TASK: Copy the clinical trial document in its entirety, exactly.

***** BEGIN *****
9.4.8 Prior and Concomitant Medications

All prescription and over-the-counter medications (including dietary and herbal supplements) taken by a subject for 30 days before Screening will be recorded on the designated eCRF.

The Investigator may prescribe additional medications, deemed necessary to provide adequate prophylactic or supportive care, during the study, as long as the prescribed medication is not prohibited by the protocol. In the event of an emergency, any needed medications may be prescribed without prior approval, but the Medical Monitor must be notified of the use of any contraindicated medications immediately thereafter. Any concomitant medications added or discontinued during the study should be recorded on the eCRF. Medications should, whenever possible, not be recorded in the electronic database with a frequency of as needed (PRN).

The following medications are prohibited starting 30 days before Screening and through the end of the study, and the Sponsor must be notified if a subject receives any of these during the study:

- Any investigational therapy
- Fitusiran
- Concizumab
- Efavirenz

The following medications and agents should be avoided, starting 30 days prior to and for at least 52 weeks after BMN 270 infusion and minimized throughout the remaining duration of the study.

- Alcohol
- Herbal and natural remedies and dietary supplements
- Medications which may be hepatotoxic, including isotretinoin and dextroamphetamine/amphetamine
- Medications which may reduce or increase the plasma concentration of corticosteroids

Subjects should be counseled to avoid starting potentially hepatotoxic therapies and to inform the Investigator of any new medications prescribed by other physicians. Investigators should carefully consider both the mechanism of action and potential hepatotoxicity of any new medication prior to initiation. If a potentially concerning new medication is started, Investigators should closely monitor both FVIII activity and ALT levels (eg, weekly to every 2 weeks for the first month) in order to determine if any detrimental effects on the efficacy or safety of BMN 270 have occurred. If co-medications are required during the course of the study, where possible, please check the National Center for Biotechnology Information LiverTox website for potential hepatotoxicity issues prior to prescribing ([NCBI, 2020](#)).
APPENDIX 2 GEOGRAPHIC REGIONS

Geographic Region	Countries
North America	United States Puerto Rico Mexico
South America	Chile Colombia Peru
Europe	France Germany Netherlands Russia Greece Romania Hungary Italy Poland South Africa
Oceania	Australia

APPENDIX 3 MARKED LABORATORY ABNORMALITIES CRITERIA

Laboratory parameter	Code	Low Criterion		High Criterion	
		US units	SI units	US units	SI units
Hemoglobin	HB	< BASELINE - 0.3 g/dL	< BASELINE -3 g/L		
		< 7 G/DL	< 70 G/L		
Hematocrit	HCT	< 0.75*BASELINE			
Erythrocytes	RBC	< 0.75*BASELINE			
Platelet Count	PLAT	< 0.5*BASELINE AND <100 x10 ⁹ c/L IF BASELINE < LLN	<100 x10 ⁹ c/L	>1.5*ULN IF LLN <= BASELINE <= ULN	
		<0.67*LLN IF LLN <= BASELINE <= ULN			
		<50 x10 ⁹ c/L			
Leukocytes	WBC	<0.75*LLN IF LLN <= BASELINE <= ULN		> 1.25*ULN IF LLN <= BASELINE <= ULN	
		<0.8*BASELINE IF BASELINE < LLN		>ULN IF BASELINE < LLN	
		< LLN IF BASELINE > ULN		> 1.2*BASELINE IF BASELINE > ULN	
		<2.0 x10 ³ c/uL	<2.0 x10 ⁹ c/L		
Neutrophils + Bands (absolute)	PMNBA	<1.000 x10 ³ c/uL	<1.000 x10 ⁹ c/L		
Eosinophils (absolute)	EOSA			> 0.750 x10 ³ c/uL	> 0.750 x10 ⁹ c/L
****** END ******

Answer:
9.4.8 Prior and Concomitant Medications

All prescription and over-the-counter medications (including dietary and herbal supplements) taken by a subject for 30 days before Screening will be recorded on the designated eCRF.

The Investigator may prescribe additional medications, deemed necessary to provide adequate prophylactic or supportive care, during the study, as long as the prescribed medication is not prohibited by the protocol. In the event of an emergency, any needed medications may be prescribed without prior approval, but the Medical Monitor must be notified of the use of any contraindicated medications immediately thereafter. Any concomitant medications added or discontinued during the study should be recorded on the eCRF. Medications should, whenever possible, not be recorded in the electronic database with a frequency of as needed (PRN).

The following medications are prohibited starting 30 days before Screening and through the end of the study, and the Sponsor must be notified if a subject receives any of these during the study:

- Any investigational therapy
- Fitusiran
- Concizumab
- Efavirenz

The following medications and agents should be avoided, starting 30 days prior to and for at least 52 weeks after BMN 270 infusion and minimized throughout the remaining duration of the study.

- Alcohol
- Herbal and natural remedies and dietary supplements
- Medications which may be hepatotoxic, including isotretinoin and dextroamphetamine/amphetamine
- Medications which may reduce or increase the plasma concentration of corticosteroids

Subjects should be counseled to avoid starting potentially hepatotoxic therapies and to inform the Investigator of any new medications prescribed by other physicians. Investigators should carefully consider both the mechanism of action and potential hepatotoxicity of any new medication prior to initiation. If a potentially concerning new medication is started, Investigators should closely monitor both FVIII activity and ALT levels (eg, weekly to every 2 weeks for the first month) in order to determine if any detrimental effects on the efficacy or safety of BMN 270 have occurred. If co-medications are required during the course of the study, where possible, please check the National Center for Biotechnology Information LiverTox website for potential hepatotoxicity issues prior to prescribing ([NCBI, 2020](#)).
APPENDIX 2 GEOGRAPHIC REGIONS

Geographic Region	Countries
North America	United States Puerto Rico Mexico
South America	Chile Colombia Peru
Europe	France Germany Netherlands Russia Greece Romania Hungary Italy Poland South Africa
Oceania	Australia

APPENDIX 3 MARKED LABORATORY ABNORMALITIES CRITERIA

Laboratory parameter	Code	Low Criterion		High Criterion	
		US units	SI units	US units	SI units
Hemoglobin	HB	< BASELINE - 0.3 g/dL	< BASELINE -3 g/L		
		< 7 G/DL	< 70 G/L		
Hematocrit	HCT	< 0.75*BASELINE			
Erythrocytes	RBC	< 0.75*BASELINE			
Platelet Count	PLAT	< 0.5*BASELINE AND <100 x10 ⁹ c/L IF BASELINE < LLN	<100 x10 ⁹ c/L	>1.5*ULN IF LLN <= BASELINE <= ULN	
		<0.67*LLN IF LLN <= BASELINE <= ULN			
		<50 x10 ⁹ c/L			
Leukocytes	WBC	<0.75*LLN IF LLN <= BASELINE <= ULN		> 1.25*ULN IF LLN <= BASELINE <= ULN	
		<0.8*BASELINE IF BASELINE < LLN		>ULN IF BASELINE < LLN	
		< LLN IF BASELINE > ULN		> 1.2*BASELINE IF BASELINE > ULN	
		<2.0 x10 ³ c/uL	<2.0 x10 ⁹ c/L		
Neutrophils + Bands (absolute)	PMNBA	<1.000 x10 ³ c/uL	<1.000 x10 ⁹ c/L		
Eosinophils (absolute)	EOSA			> 0.750 x10 ³ c/uL	> 0.750 x10 ⁹ c/L